Measures of the degree of contextuality and noncontextuality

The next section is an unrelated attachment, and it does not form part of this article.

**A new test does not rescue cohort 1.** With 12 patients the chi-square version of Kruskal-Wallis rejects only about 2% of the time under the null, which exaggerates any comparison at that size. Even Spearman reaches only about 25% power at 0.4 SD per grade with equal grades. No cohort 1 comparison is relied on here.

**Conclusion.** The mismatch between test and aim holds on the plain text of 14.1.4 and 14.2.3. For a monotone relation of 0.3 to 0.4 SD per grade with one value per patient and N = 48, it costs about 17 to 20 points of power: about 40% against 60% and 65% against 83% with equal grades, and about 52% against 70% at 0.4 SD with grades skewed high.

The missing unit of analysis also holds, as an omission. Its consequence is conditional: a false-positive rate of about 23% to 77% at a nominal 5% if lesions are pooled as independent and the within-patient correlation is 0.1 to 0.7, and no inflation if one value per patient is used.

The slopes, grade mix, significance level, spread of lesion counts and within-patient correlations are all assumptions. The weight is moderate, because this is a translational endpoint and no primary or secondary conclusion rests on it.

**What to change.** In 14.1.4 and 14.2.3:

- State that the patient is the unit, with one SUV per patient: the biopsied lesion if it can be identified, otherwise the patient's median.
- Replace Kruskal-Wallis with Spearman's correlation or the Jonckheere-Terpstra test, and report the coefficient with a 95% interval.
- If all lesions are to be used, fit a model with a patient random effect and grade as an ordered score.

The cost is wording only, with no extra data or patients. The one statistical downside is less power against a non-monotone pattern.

Many if not all objects of research, be it in psychology, quantum physics, computer science, etc., can be presented by systems of random variables, in which each variable is identified by what it measures (what question it answers) and by contexts, the conditions under which it is recorded. Systems can be contextual and noncontextual, contextuality meaning that contexts force random variables answering the same question to be more dissimilar than they are in isolation. There is a consensus that it is useful to measure degree of contextuality when a system is contextual. Measures of noncontextuality, however, have not been proposed until very recently. We will outline a theory of contextuality measures and noncontextuality measures applied to an important class of systems, called cyclic. Using the example of a cyclic system of rank 2 (the smallest nontrivial system formalizing, e.g., the question order effects in psychology), we explain why measures of noncontextuality are as important as measures of contextuality. Literature: Dzhafarov, E.N., Kujala, J.V., & Cervantes, V.H. (2020). Contextuality and noncontextuality measures and generalized Bell inequalities for cyclic systems. Physical Review A 101:042119. (available as arXiv:1907.03328.) Erratum Note: Physical Review A 101:069902.